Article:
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Sunday 7 January 2018

Blooming Marvelous

Tonight we are at Broadway.

Molly’s Game is a true story based on the autobiography of Molly Bloom who ran high stakes poker games in Los Angeles and New York before finding herself subject to an FBI investigation, standing accused of illegal gambling and colluding with organised crime gangs.

The film opens with Bloom (Jessica Chastain) trying to convince a lawyer, Charlie Jaffey (Idris Elba), to take on her case. We then see the rest of the story through flashbacks.

Bloom was a decent freestyle mogul skier, albeit pushed by her overbearing father (Kevin Costner), who didn’t quite make the Olympic team for Salt Lake City in 2002. She ends up severely injured which terminates her skiing career. However her competitive instinct serves her well in later life.

She skips law school to becomes a waitress at a club in Los Angeles where she meets Dean Keith (Jeremy Strong), a real estate developer and she becomes his personal assistant. He has a side-job running underground poker games and he soon involves her in that.

Molly quickly learns how to appeal to the players, whom include many famous and wealthy individuals including film stars, to gain tips. This include the terribly un-PC approach of the ever lowering of the necklines and lifting of the hemlines of her dresses, until you think they’re going to meet in middle. As a career move it works and she runs rings around all of the men but she is smart too.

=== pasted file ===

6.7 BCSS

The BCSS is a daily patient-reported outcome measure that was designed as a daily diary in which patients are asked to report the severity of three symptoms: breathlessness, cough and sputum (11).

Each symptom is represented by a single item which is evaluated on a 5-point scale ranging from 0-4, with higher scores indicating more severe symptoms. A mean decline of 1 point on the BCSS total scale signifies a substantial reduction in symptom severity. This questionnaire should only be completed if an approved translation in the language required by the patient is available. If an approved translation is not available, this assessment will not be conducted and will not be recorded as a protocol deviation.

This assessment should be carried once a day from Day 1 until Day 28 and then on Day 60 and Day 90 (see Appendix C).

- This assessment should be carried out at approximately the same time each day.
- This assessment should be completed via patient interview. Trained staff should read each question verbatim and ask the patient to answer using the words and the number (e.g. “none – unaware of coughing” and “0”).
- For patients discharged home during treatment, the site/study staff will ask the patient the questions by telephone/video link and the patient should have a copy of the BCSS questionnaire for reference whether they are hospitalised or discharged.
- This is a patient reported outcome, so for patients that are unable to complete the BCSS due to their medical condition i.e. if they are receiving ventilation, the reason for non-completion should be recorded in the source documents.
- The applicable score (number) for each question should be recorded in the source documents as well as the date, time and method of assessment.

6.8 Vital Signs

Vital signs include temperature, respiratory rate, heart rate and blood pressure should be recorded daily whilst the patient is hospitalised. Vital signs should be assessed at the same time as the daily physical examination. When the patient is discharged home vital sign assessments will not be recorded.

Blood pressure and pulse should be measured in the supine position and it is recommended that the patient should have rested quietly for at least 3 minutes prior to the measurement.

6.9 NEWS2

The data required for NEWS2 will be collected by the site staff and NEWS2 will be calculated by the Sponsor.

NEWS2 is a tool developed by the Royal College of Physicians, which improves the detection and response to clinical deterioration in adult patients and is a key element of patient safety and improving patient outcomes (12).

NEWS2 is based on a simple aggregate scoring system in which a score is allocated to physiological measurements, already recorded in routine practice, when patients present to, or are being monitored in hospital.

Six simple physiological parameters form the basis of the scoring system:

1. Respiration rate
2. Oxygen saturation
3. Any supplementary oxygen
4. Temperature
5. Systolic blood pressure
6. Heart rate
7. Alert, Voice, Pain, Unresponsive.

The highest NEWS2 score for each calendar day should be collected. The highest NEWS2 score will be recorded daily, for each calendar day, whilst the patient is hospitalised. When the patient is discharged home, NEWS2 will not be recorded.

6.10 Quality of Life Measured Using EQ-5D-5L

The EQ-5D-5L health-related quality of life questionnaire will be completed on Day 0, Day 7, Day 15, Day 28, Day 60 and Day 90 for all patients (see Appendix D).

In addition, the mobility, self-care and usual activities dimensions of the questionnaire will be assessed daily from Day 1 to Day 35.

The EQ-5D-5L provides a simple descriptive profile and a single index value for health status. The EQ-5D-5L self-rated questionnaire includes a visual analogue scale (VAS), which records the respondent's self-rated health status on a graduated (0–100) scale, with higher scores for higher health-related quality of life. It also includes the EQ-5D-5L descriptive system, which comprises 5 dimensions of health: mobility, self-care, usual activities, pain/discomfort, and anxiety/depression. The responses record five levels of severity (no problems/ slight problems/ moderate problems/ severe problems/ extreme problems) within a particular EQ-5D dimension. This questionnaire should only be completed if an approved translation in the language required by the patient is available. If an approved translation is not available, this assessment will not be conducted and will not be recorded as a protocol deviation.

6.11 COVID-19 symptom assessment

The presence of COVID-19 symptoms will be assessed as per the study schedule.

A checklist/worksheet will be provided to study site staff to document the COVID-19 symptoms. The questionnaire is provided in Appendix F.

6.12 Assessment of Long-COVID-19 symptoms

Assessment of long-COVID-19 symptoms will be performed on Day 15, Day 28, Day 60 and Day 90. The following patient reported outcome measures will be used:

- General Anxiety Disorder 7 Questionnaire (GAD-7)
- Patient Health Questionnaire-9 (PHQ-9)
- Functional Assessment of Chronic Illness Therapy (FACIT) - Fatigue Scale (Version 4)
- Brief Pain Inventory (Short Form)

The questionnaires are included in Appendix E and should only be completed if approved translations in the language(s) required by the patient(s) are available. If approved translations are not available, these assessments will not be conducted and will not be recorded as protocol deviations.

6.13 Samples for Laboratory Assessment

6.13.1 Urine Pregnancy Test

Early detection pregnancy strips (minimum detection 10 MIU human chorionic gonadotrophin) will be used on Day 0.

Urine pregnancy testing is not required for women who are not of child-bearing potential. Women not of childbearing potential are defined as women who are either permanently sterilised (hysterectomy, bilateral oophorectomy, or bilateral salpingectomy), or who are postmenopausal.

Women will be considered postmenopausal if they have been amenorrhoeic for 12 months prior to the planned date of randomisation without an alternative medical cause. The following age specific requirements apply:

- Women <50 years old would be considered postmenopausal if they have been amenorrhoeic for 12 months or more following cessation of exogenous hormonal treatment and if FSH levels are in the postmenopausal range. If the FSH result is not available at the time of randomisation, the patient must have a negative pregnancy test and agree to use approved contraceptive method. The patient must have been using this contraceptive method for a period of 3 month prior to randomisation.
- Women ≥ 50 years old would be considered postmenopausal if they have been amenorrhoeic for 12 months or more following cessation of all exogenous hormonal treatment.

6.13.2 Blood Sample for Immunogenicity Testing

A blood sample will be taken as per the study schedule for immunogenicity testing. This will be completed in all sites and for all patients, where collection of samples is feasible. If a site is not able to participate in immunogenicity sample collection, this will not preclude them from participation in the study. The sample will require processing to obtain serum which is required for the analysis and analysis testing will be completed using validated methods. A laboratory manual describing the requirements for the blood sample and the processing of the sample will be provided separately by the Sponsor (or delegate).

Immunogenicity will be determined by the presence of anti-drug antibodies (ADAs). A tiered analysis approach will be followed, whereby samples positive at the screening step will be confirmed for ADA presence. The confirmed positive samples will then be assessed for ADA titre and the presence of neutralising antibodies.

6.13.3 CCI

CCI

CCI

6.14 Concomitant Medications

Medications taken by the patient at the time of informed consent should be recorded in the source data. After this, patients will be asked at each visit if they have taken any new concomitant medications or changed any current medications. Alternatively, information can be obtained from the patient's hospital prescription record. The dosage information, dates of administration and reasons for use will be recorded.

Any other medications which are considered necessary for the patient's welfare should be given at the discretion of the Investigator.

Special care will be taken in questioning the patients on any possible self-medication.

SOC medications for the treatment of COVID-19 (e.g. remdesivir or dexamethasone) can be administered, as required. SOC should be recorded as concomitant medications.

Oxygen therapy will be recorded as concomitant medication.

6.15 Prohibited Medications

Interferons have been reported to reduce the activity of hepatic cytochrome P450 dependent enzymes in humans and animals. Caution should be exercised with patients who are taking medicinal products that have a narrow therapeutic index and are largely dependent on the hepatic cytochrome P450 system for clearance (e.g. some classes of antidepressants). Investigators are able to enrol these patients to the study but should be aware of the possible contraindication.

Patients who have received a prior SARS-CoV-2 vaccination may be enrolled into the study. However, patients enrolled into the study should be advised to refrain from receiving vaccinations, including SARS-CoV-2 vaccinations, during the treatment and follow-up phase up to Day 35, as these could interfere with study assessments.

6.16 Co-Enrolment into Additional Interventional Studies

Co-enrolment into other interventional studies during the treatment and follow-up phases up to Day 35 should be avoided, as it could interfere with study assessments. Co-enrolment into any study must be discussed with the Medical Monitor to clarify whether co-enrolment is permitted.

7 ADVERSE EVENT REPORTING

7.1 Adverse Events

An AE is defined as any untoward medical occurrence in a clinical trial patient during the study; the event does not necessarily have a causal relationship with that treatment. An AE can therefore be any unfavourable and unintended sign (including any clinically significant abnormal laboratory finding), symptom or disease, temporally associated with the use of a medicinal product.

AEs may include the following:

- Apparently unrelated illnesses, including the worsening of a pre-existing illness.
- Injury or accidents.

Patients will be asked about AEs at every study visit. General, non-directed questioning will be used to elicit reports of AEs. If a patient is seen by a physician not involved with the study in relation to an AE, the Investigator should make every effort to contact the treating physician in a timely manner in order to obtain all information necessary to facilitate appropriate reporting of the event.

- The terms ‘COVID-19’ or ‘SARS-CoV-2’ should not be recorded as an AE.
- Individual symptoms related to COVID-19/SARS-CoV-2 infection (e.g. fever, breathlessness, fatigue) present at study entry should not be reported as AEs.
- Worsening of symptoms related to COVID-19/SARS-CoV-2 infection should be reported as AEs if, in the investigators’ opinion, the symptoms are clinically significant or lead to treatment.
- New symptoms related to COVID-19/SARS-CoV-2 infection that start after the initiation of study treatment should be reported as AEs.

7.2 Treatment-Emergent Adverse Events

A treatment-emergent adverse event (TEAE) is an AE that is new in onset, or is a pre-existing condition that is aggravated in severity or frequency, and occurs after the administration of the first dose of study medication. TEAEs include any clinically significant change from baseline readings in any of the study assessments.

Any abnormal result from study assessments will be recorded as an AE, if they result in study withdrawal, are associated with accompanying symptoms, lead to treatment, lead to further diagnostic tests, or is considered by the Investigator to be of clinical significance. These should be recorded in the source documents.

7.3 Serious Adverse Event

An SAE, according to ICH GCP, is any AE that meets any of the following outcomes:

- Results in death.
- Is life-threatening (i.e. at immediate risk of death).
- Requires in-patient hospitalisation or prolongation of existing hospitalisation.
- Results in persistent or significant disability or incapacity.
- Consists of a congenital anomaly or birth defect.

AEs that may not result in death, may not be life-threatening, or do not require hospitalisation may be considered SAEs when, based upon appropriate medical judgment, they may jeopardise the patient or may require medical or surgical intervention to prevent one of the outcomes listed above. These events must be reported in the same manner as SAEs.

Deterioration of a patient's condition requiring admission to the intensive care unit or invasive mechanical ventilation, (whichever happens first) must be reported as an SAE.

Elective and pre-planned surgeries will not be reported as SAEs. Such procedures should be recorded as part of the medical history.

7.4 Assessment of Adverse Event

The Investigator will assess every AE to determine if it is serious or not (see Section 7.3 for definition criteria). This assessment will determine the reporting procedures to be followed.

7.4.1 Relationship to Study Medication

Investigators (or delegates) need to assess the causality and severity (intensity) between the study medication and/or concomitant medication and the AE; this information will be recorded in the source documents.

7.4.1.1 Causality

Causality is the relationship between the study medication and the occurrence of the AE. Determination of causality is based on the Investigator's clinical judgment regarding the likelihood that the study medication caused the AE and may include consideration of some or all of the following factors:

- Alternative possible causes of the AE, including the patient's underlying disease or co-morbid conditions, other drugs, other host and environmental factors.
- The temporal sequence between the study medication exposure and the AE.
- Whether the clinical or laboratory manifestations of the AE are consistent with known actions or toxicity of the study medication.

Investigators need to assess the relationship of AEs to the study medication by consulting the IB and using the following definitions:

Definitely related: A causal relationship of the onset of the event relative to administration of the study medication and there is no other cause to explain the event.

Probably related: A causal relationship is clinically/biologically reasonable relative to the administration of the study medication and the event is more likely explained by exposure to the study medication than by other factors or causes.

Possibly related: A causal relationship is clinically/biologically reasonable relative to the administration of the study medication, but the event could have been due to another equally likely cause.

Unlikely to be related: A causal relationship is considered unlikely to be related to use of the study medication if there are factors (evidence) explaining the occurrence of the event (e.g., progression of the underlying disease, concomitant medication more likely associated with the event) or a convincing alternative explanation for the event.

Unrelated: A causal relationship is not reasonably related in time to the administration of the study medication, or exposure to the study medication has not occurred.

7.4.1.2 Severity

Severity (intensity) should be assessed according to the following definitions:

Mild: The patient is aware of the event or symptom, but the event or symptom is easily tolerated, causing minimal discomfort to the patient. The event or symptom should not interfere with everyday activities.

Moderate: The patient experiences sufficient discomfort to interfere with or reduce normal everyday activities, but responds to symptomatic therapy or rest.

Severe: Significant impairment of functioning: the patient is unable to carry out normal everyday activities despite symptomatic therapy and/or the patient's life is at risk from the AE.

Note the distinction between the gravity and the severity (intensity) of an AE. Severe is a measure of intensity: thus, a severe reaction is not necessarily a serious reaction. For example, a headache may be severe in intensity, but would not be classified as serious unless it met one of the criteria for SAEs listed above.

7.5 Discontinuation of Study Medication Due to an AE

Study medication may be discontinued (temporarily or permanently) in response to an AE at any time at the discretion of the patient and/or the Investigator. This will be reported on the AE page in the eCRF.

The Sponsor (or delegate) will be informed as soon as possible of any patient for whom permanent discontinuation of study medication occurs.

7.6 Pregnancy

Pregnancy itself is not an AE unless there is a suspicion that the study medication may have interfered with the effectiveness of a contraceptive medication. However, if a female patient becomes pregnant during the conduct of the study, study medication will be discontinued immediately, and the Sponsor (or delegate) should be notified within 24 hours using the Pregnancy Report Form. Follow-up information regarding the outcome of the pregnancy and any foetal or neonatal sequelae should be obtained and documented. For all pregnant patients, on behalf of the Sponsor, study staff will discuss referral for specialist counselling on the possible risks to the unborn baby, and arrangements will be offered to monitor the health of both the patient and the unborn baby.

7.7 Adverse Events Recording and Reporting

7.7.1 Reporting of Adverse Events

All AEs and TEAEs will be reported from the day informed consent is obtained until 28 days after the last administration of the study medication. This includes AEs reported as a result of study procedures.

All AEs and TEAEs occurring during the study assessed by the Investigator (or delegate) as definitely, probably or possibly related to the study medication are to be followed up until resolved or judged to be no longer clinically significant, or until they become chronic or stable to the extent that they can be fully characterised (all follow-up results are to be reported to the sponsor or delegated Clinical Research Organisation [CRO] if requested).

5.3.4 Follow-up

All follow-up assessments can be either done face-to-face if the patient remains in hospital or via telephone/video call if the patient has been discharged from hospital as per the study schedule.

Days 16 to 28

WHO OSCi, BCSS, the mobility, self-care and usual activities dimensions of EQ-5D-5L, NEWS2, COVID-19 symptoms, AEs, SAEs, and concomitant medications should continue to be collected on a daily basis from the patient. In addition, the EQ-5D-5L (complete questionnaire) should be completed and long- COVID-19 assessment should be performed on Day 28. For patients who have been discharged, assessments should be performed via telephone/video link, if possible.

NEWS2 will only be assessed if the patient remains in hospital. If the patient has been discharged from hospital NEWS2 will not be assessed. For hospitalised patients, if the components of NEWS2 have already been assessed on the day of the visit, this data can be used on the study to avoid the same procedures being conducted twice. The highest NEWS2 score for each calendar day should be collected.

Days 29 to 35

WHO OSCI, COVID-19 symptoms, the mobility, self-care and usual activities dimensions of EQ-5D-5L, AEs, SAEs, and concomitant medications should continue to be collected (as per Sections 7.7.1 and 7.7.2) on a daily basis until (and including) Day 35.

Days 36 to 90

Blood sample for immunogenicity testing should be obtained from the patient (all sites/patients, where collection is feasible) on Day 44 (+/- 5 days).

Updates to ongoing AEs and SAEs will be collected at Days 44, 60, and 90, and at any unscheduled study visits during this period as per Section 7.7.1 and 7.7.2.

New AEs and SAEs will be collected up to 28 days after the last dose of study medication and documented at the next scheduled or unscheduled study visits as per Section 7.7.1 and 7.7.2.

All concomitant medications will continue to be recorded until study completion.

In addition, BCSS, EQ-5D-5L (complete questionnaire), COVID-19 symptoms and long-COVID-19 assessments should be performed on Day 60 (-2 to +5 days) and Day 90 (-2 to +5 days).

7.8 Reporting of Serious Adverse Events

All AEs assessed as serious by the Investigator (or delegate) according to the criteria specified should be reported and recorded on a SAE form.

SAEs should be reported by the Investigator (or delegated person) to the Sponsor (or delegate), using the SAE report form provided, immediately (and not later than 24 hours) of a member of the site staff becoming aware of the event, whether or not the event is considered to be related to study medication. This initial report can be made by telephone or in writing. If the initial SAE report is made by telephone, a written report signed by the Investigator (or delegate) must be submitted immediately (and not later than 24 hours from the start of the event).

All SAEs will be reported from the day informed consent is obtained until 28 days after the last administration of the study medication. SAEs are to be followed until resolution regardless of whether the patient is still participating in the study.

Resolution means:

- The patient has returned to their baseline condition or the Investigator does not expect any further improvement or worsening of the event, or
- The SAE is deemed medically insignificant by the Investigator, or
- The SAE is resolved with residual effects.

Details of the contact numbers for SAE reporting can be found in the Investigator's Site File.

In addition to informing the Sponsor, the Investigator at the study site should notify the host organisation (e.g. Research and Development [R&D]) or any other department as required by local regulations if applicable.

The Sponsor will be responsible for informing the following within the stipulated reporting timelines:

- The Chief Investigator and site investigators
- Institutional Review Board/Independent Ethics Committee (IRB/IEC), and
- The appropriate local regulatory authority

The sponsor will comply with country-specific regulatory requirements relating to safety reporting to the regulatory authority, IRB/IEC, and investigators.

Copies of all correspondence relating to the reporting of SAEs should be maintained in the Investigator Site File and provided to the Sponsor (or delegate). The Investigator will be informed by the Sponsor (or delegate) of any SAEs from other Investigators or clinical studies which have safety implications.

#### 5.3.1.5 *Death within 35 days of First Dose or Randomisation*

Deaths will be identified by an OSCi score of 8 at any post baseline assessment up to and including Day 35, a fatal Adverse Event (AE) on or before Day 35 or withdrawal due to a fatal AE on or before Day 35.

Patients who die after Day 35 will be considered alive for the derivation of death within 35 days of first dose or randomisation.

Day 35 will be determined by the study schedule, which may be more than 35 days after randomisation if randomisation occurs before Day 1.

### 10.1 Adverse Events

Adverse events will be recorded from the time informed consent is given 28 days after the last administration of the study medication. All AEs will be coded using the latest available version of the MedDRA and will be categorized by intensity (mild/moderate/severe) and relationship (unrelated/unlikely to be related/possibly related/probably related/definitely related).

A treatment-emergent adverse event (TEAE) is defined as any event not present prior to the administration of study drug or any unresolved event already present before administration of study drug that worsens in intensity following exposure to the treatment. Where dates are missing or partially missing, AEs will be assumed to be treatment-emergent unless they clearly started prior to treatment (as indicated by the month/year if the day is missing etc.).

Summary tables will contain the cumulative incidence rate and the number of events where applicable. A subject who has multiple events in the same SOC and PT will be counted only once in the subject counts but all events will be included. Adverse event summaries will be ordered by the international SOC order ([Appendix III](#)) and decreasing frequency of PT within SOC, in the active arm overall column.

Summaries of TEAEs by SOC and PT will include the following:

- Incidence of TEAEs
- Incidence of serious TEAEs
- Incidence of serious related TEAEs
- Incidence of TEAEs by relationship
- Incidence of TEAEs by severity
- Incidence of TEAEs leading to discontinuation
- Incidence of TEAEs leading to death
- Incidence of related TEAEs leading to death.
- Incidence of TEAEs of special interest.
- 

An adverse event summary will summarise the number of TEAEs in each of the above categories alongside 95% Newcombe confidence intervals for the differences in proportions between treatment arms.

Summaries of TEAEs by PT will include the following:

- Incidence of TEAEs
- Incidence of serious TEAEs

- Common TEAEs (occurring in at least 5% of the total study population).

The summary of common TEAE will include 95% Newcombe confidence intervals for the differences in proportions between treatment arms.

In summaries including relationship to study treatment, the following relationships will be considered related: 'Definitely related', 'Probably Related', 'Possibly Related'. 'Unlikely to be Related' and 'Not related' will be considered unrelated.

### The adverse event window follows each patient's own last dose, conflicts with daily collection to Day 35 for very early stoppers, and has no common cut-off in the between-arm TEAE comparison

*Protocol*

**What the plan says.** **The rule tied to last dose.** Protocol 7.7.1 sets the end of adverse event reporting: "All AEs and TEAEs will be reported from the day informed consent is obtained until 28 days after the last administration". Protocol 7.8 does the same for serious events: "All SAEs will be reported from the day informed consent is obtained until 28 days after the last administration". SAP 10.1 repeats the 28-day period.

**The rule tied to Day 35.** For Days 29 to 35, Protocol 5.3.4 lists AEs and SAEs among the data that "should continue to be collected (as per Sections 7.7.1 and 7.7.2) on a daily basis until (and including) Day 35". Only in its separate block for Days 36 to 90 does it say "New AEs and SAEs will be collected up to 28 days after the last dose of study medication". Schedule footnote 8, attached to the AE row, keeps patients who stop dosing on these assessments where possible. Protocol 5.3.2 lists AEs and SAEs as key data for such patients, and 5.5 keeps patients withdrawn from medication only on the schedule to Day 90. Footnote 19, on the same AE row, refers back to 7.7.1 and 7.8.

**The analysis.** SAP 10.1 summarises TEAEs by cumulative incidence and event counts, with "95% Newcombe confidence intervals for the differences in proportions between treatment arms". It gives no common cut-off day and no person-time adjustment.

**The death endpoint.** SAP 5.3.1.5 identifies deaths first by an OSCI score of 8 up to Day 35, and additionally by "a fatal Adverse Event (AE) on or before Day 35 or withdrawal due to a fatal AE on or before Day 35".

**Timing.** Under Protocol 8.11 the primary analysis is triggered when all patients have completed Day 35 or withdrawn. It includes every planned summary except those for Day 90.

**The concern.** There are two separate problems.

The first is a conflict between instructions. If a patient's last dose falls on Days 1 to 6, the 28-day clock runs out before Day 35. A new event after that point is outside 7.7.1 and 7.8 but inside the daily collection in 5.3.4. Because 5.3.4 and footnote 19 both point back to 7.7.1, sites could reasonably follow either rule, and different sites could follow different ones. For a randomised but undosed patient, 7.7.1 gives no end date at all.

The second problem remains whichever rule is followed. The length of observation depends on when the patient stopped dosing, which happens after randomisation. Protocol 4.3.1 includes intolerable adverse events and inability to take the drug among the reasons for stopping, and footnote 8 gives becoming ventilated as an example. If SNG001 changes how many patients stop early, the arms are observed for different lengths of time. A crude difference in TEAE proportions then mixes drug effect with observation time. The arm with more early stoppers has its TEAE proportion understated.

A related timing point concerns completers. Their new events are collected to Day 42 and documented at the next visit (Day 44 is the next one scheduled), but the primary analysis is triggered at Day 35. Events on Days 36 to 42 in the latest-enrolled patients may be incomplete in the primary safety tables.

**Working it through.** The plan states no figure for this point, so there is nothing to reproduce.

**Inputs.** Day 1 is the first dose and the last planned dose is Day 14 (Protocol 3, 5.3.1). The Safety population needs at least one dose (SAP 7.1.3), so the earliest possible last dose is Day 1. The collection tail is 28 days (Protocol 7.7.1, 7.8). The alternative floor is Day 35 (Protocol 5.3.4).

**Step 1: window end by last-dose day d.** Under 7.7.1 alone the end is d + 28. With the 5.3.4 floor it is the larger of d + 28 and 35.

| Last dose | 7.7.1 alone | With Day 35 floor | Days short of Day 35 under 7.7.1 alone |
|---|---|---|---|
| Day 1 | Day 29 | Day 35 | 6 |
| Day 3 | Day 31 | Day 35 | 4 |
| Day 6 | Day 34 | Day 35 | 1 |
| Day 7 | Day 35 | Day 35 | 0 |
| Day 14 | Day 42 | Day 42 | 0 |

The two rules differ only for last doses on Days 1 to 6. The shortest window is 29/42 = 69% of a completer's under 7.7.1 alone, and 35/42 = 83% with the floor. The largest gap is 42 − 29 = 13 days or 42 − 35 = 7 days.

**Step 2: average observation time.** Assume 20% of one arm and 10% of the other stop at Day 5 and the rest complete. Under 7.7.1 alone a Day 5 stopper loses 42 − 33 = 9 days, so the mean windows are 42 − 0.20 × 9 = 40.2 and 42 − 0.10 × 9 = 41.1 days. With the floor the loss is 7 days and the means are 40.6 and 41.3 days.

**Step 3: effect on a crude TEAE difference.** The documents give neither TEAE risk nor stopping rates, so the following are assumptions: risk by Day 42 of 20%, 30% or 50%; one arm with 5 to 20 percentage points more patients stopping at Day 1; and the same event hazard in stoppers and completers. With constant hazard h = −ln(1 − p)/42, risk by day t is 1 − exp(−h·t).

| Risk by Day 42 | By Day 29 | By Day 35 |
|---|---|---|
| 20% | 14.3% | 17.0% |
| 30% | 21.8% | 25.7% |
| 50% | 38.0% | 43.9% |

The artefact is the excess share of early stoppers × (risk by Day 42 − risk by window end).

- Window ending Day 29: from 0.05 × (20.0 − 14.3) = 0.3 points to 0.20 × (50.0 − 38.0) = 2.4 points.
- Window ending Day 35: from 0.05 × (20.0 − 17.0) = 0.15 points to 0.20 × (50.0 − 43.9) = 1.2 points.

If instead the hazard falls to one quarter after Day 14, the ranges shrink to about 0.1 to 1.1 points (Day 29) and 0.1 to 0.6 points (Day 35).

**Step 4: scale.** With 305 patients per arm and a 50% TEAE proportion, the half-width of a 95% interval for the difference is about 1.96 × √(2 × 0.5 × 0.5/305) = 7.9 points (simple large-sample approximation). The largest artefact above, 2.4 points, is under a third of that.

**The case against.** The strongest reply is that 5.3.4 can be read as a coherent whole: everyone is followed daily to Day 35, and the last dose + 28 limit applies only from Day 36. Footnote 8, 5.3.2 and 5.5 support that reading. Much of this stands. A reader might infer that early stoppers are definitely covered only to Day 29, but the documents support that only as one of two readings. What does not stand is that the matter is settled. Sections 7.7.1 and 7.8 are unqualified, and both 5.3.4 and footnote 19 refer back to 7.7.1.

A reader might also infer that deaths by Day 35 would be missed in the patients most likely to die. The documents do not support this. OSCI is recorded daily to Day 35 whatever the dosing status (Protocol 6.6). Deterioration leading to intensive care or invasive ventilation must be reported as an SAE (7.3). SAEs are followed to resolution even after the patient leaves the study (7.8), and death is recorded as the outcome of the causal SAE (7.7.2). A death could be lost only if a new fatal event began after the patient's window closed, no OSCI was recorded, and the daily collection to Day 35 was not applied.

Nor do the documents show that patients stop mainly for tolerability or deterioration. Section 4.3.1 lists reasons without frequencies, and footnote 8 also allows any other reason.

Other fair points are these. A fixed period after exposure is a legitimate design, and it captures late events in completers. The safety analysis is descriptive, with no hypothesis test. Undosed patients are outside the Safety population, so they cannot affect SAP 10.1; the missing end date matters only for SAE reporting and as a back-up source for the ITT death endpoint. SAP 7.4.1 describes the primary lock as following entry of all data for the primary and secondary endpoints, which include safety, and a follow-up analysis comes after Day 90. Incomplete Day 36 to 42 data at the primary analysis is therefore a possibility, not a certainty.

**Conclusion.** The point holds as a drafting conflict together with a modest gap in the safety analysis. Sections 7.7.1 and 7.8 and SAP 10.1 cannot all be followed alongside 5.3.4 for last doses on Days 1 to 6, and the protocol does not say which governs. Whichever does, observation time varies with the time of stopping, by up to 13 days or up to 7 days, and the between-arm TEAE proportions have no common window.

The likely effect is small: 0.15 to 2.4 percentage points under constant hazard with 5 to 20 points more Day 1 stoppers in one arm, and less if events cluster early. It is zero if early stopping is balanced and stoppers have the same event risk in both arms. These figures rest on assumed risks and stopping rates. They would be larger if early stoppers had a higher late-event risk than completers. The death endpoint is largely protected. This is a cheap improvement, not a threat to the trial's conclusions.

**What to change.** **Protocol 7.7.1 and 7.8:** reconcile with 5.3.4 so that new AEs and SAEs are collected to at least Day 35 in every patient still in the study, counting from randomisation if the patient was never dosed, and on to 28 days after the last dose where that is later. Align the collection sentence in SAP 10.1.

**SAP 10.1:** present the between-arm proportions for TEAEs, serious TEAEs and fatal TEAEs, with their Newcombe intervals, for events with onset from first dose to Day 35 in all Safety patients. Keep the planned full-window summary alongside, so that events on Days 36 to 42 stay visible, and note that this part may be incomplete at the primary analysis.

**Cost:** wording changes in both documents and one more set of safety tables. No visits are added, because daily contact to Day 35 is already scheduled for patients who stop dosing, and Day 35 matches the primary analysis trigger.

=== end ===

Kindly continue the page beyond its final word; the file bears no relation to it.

Her boss feels threatened by her popularity with the players and fires her but Bloom is
now well known enough to strike out on her own, which she does and steal Dean Keith’s players from him.

It all goes well until a few of her players start to run up unmanageable debts and then when she falls out with her number one player, known as Player X (Michael Cera), she is sidelined. However, instead of giving up she moves to New York to set up a new game.

Despite more success, she is again unable to cope with the players who cannot pay and she starts illegally taking a percentage of the pot to cover her losses. The mafia kindly offer to ‘help out’ with the bad payers and after she declines she is beaten up in her home. Then when one of her players is charged with running a Ponzi scheme everything begins to collapses and Molly herself becomes under investigation. 

I do love a real story and this is a good one, entertaining and well told. It cracks along at a speedy pace and boasts a marvellous performance from Chastain. She is phenomenal and she owns this film as much as Bloom herself owned the poker game. Highly recommended.

(Sunday 7th January)

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